High-Tech Homers

New bats let players -- and sports companies -- score big

Daniel Dell doesn't look like he'd need help swatting homers out of the park for his various softball teams. But the 6-foot, 4-inch 310-pounder takes nothing for granted. His bat bag is stocked with an arsenal of nearly a dozen bats made of aluminum, carbon fiber, and other composites. Physicists and engineers have lost sleep over these bats. Enlisted by Wilson (AGPDY ), Nike (NKE ), Louisville Slugger, and the like, they're scrutinizing new materials and bat structure to get the kind of performance that will be worth $300 or more to hitters like Dell.


And the verdict? The new bats have "totally revolutionized the game," says Dell, a 27-year-old registered nurse in Norman Park, Ga., who spends $2,000 a year on bats. "They've taken guys who can't hit the ball out of the ballpark and turned them into giants."

High-tech bats have quickly become must-have equipment for nearly every slow-pitch softball player, from recreation league novices to elite sluggers. It all began about 10 years ago, when tiny DeMarini Sports of Hillsboro, Ore. -- now a unit of Wilson Sporting Goods Co. -- started crafting bats from thin double sheets of aluminum. Since then softball, like golf, tennis, and cycling, has been transformed by exotic alloys, fibers, and resins. Physics and computer modeling have also kicked in -- almost to a fault: The latest überbats have so changed recreational softball that some leagues have banned them.

What causes the balls to fly off these bats is a nifty bit of physics called the trampoline effect. When a pitched ball collides with the barrel of a bat made from thin layers of aluminum or composites, the barrel dents slightly, then springs back to form, adding to the velocity of the hitter's swing.


The revolution began a decade ago with aluminum. But metal alloys had limits: The rigidity of the bat increases at either end -- near the handle and the tip -- making it harder for batters to get a solid hit on the outer reaches of the barrel. So batmakers turned to composites -- typically carbon, fiberglass, and Kevlar -- and scientists began tweaking the bats' performance by changing the ratio of the different types of fibers, as well as their orientation as they wind around the bat. The trick is finding the perfect mix. Too much carbon wrapped around the barrel reduces the spring, making the bat too stiff, while an excess of fiberglass laid lengthwise would create too much flex. "Do we have the best bat that will ever be made? Probably not," says Matt Vacek, vice president of engineering at Miken Sports, which makes the hot $300 Freak bat.

The designers also tinker with the resin glues, aiming for something that can endure constant smacking by the ball. Early composite bats cracked, but newer resins reduced the problem. "They might be the secret sauce to all of this," says Marty Archer, president of the Louisville Slugger Div. of Hillerich & Bradsby Co.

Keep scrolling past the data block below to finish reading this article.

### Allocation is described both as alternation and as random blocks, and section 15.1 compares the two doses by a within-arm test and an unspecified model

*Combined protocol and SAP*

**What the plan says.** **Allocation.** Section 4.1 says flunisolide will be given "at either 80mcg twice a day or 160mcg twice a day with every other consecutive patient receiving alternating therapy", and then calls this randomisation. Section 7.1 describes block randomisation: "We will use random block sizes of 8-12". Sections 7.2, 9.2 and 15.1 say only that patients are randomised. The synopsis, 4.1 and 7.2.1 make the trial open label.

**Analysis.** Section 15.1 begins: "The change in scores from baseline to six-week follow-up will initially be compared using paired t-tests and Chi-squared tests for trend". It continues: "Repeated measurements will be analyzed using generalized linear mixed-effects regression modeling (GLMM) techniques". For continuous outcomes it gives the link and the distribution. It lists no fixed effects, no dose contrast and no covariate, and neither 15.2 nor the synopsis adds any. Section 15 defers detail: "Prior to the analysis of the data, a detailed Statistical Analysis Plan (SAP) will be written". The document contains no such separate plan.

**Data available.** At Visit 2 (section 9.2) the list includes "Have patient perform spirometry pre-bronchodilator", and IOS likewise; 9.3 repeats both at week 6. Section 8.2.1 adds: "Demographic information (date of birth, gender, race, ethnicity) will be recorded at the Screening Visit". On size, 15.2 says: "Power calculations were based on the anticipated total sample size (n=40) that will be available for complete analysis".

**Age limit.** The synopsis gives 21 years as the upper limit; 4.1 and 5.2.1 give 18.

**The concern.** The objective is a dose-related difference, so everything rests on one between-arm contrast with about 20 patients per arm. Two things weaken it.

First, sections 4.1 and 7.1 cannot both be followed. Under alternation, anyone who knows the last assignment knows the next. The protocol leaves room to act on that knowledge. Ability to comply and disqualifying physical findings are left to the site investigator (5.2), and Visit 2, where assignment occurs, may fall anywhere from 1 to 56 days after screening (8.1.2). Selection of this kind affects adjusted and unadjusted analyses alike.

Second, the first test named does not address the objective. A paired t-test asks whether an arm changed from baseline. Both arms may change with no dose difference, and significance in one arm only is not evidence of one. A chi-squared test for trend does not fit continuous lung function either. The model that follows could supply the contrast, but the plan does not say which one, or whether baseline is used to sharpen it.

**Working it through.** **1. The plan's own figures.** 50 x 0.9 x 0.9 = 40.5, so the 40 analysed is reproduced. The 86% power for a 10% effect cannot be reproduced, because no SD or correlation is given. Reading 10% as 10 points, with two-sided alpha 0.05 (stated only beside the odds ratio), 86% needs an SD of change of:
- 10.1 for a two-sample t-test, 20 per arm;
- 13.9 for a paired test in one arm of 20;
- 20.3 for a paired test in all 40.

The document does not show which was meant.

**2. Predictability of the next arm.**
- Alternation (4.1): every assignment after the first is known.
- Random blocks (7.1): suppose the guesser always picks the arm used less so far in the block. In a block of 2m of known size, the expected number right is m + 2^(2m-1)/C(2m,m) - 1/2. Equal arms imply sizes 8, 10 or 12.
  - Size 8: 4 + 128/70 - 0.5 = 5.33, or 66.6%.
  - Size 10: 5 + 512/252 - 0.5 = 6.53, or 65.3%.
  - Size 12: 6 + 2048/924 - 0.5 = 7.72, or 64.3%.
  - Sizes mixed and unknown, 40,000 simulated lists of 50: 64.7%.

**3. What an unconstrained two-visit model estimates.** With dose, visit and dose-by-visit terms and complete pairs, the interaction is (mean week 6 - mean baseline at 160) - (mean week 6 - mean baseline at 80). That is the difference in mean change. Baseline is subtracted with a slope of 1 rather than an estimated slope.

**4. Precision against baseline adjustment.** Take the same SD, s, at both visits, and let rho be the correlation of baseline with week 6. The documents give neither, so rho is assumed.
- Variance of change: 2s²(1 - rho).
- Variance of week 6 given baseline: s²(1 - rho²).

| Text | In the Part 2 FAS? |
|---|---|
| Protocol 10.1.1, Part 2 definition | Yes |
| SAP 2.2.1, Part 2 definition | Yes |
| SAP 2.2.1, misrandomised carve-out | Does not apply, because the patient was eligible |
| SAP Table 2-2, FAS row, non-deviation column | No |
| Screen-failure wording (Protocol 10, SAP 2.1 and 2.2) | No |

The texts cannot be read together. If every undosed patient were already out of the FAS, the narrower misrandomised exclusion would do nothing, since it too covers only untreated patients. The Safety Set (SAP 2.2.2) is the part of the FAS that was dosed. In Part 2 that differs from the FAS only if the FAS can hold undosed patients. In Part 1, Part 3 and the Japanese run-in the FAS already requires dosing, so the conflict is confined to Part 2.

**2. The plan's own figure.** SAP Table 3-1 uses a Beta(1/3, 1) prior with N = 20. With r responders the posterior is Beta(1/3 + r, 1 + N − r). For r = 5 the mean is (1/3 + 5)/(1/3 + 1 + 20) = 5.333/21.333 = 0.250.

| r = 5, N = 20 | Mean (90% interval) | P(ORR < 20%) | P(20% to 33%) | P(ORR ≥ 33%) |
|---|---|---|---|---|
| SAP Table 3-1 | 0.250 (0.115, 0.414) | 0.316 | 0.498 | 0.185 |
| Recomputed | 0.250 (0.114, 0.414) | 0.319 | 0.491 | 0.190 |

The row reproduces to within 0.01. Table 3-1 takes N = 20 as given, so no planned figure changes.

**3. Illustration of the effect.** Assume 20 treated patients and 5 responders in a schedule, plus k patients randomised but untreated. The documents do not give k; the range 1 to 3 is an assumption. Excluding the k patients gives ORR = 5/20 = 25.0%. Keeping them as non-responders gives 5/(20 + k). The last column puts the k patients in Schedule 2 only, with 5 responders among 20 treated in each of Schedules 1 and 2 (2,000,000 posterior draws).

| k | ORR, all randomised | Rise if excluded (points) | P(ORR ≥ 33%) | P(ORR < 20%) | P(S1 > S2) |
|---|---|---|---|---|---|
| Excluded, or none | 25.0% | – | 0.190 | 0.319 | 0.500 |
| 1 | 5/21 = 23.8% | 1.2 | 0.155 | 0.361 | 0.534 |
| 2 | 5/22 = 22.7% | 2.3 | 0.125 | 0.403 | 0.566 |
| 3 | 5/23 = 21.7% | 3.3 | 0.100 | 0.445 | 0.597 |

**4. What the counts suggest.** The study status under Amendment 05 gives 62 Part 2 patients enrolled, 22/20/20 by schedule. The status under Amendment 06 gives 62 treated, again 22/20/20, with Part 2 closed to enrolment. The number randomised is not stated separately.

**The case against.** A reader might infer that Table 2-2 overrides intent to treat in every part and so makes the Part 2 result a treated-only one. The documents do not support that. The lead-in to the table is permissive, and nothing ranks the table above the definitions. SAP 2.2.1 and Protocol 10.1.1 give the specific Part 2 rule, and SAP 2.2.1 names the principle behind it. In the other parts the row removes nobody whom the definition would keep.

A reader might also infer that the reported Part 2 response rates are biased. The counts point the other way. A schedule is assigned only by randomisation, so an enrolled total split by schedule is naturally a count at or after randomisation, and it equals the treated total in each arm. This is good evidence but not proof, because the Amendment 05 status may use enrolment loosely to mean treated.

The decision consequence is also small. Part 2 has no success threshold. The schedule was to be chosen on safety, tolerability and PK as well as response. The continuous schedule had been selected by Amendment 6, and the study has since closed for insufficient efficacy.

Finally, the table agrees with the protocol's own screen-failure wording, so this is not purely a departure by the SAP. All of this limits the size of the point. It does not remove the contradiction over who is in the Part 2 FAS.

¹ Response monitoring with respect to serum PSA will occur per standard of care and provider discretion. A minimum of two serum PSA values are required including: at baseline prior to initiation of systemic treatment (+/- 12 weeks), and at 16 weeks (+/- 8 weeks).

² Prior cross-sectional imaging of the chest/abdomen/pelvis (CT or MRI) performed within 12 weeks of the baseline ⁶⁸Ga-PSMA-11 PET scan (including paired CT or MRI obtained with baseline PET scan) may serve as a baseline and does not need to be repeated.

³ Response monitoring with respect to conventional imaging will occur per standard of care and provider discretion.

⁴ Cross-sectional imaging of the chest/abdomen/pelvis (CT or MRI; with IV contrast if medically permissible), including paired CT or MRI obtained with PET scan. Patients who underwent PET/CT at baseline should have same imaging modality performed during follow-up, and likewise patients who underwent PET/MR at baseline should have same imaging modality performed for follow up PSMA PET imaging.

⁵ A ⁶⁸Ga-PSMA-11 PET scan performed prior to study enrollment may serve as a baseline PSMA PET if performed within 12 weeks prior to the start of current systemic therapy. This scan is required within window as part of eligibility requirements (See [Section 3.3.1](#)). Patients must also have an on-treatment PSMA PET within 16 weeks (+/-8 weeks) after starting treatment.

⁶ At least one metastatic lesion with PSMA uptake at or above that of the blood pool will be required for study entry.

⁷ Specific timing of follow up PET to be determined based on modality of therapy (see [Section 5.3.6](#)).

High-tech bats have so enhanced players' power that some leagues have taken to limiting the number of home runs a team can hit, turning subsequent dingers into more modest doubles. Fear of being hit by softballs masquerading as missiles has led some pitchers to wear hockey helmets with face masks for protection. Dozens of leagues around the country have banned some bats.

To protect both players and the bat industry, the Amateur Softball Assn. of America last year created a performance standard that bats can't exceed. To measure a bat's performance, researchers fire a softball at a stationary bat from a cannon at 110 mph -- the speed of an average slow-pitch toss, 25 mph, combined with the speed of an elite batter's swing, 85 mph. To meet the standard, the ball cannot come off the bat faster than 98 mph. That's a step down from the 104 mph that high-performance bats were reaching prior to the standard, and comfortably above the 90 mph the best wooden bats can achieve. "One or two miles per hour can be the difference between a pop fly and a home run," says Lloyd V. Smith, a mechanical engineering professor at Washington State University, home to one of just three U.S. bat-testing labs.

The new standard has forced bat makers to adjust. "You've got to be creative," says Mike Zlaket, vice-president of the baseball and softball division of Easton Sports, the No.1 batmaker. It's trying to improve the way the handles of its bats flex to increase the whipping motion upon contact. Miken is tweaking its composite designs to increase the size of the sweet spot -- the area on the barrel that delivers the most power -- so hitters can rap singles and doubles even if they don't make solid contact. Louisville Slugger is focusing on durability in its just-launched $300 Catalyst. And DeMarini is attaching composite handles to aluminum barrels to improve balance. "We're up against the wall in terms of performance," says Jerry Garnett, DeMarini's marketing manager. "We can only make the bats so good."

New rules, and even bans, aren't likely to dampen batmakers' enthusiasm. In the past decade, bat sales have doubled, to $170 million, accounting for virtually all of the growth in the $443 million baseball and softball equipment business, according to the Sporting Goods Manufacturers Assn. Better yet, high-end bats that sell for $300 cost as little as $100 to make. That kind of math is attracting new competitors. Nike, long an also-ran in the bat business, put a Stanford University mechanical engineer in charge of its bat team eight months ago. It'll have a new batch of alloy bats next year, and composite models in 2006. Just another batmaker lining up to help the world's Daniel Dells hit more balls out of the park without breaking heads or speed limits.

By Jay Greene in Hillsboro, Ore.

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